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Chapter 4.6:Ionic Bonding



Our discussion up to now has centered on types of bonds that involve valence electrons being “shared” between different atoms. We have seen that the electron density can be considered to be equally distributed between the bonding atoms, or that it may be distorted by being attracted to the more electronegative atom. What we have not looked at yet is the extreme case of this kind of distortion, in which the valence electrons are attracted so much by the electronegative atom that they are transferred completely. This kind of bonding is called ionic bonding (as you are almost certainly already aware).

4.1 Heterogeneous compounds 4.2 Single bonds 4.3 Double & triple bonds 4.4 N, O, F 4.5 Molecular Shape 4.6 Ionic bonding

Let us take a look at some common ionic compounds and see if we can make some sense of their properties from a consideration of their atomic-molecular structure. For the sake of simplicity we will confine ourselves (for the moment) to binary compounds - compounds with only two elements in them.

The most familiar of these compounds is sodium chloride (NaCl), common table salt. NaCl is a “continuous compound”, much like diamond (see Chapter 3). NaCl is a solid at room temperature, with a very high melting point (801 °C), similar to the melting points of silver (961.78 °C) and gold (1064.18 °C), although much lower than the decomposition temperature of diamond (3550 °C). An interesting difference between diamond and sodium chloride occurs on heating. Remember, diamond does not melt; it decomposes once enough energy is added to the system to break the C–C bonds. Under normal circumstances, the carbon atoms react with oxygen (O2) in the air to form carbon dioxide - a process that requires the addition of lots of energy to reverse (as we will see later). On the other hand NaCl melts (solid → liquid) and freezes (liquid → solid), much like water. Based on this difference, we might be tempted to conclude that covalent bonds are not broken when salt melts, but that something stronger that the H-bonds that hold water molecules together are broken - what could that be? A hint comes from studies first carried out by the English chemistry Humphrey Davy. Davy used a Voltaic Pile to study the effects of passing electricity through a range of substances. While solid table salt did not conduct electricity, liquid (molten) salt did. Not only did it conduct electricity, but when electricity (electrons) was passed through it, it decomposed to produce globules of a shiny, highly reactive metal – sodium (Na), and a pale green gas – chlorine (Cl2). Davy correctly (as it turned out) deduced that the elements in table salt – what we now know as sodium and chlorine - are held together by “electrical forces”. Just what caused those electrical forces was not discovered until the atomic nature of matter was elucidated over 100 years later.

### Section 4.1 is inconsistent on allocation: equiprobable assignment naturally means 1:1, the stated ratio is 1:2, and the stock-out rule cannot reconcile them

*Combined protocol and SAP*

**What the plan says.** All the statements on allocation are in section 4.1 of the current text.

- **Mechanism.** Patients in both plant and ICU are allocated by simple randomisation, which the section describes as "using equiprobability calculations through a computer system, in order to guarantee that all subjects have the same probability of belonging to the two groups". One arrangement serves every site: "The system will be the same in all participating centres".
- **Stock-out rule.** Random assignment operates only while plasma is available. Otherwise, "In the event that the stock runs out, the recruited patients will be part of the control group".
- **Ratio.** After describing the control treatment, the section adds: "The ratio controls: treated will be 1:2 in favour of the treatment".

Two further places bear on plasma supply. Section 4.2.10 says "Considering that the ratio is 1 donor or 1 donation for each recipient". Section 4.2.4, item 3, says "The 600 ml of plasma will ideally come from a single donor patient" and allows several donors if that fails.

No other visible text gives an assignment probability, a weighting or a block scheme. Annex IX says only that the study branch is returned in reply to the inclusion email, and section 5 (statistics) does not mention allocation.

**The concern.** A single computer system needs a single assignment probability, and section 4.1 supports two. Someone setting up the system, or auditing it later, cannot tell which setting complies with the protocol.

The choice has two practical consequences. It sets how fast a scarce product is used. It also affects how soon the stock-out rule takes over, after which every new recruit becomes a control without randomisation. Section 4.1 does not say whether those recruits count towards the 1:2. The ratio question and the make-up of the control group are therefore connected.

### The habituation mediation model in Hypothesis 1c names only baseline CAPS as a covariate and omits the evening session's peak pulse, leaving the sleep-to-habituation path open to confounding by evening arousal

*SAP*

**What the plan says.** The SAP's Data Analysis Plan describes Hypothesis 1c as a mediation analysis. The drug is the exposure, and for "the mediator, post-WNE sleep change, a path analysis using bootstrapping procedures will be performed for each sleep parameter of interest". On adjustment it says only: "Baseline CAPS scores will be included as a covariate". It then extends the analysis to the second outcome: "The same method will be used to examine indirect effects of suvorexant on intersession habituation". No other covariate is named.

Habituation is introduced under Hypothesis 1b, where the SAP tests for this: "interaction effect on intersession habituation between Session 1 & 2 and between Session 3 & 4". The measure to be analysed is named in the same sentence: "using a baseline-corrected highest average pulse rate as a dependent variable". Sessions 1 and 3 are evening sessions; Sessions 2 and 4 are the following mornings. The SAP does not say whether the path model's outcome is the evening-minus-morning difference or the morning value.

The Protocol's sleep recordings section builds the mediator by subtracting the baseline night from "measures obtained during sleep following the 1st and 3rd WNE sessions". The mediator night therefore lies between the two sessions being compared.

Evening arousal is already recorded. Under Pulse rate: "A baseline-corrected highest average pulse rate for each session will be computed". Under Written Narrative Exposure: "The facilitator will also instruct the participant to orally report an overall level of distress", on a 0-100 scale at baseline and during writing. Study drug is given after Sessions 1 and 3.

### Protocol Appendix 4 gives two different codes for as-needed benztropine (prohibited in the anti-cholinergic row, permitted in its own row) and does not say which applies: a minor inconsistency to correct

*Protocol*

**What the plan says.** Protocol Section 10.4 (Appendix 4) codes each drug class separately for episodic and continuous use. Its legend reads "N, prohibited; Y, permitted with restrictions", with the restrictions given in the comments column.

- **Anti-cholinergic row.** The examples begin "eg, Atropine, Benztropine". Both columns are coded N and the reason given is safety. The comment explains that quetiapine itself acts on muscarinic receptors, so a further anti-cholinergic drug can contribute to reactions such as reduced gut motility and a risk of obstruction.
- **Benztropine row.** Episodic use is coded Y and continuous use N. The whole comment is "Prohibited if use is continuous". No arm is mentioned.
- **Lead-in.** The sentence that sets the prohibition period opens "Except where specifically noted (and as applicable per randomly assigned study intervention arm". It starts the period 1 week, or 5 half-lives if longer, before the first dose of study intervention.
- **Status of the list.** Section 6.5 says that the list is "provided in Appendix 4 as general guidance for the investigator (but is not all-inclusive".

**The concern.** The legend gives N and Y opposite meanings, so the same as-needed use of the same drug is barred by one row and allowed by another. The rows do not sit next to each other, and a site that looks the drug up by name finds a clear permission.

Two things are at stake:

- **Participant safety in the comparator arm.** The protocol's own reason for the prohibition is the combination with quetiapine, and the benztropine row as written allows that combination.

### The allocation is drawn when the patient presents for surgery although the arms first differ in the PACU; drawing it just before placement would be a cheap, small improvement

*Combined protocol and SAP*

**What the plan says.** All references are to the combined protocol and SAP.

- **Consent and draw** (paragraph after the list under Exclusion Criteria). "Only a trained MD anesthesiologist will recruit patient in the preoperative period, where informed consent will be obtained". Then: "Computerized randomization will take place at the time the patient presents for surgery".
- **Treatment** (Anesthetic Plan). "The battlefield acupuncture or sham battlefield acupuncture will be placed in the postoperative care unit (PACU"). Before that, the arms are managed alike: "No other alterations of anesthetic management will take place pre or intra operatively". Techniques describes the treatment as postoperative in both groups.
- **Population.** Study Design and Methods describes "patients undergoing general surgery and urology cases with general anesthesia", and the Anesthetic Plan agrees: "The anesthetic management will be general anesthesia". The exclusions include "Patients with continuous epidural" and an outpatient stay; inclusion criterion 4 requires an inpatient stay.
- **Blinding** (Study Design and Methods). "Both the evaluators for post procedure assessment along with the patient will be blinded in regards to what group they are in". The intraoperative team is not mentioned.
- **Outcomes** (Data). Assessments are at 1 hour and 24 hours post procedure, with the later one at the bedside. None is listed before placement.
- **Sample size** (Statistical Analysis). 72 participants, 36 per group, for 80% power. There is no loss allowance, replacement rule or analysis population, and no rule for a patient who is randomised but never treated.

It takes a great deal of energy to change table salt into its constituent elements. First the salt has to be heated to its melting point, then electrical energy must be added to release the elements sodium and chlorine. The reverse reaction, combining the elements sodium and chlorine (don’t do this at home) produces sodium chloride and releases a great deal of energy (411 kJ/mol). Given the release of energy, we suspect that bonds are being formed during this reaction. One of the important principles of chemistry is that structure on the atomic-molecular level is reflected in the behavior of materials in the “real world”. So, let us review some the real world properties of sodium chloride: it forms colorless crystals that are often cubical in shape and are hard and brittle it has a high melting point and conducts electricity when melted, but not in the solid state.Based on these properties, and what we know about interactions, bonds, and electricity, we can begin to make hypotheses about how atoms are organized in NaCl. For example, the fact that NaCl is a stable crystalline solid at room temperature and that it melts at a high temperature implies that forces holding the atoms together are strong and that these forces (bonds) persist upon melting. The regular shape of salt crystals implies that bonds holding the atoms together extend in three dimensions with some regular pattern. If you take a large salt crystal and give it a sharp knock it will break cleanly along a flat surface. Diamond does not behave in this way, and needs to be polished (rather than broken). The ability of molten, but not solid, salt to conduct electricity suggests that melting leads to the appearance of moveable, electrically charged particles. The current interpretation of all these observations and experiments is that in the solid state salt (NaCl) is held together by the coulombic (electrical) attractions between sodium (Na+) and chloride (Cl–) ions. So when sodium metal (Na) reacts with chlorine (Cl2) gas, sodium and chloride ions are produced. In the solid state, these ions are strongly attracted to each other and cannot move, but they can move in the molten (liquid) state, and their movement is what conducts electricity (electrons).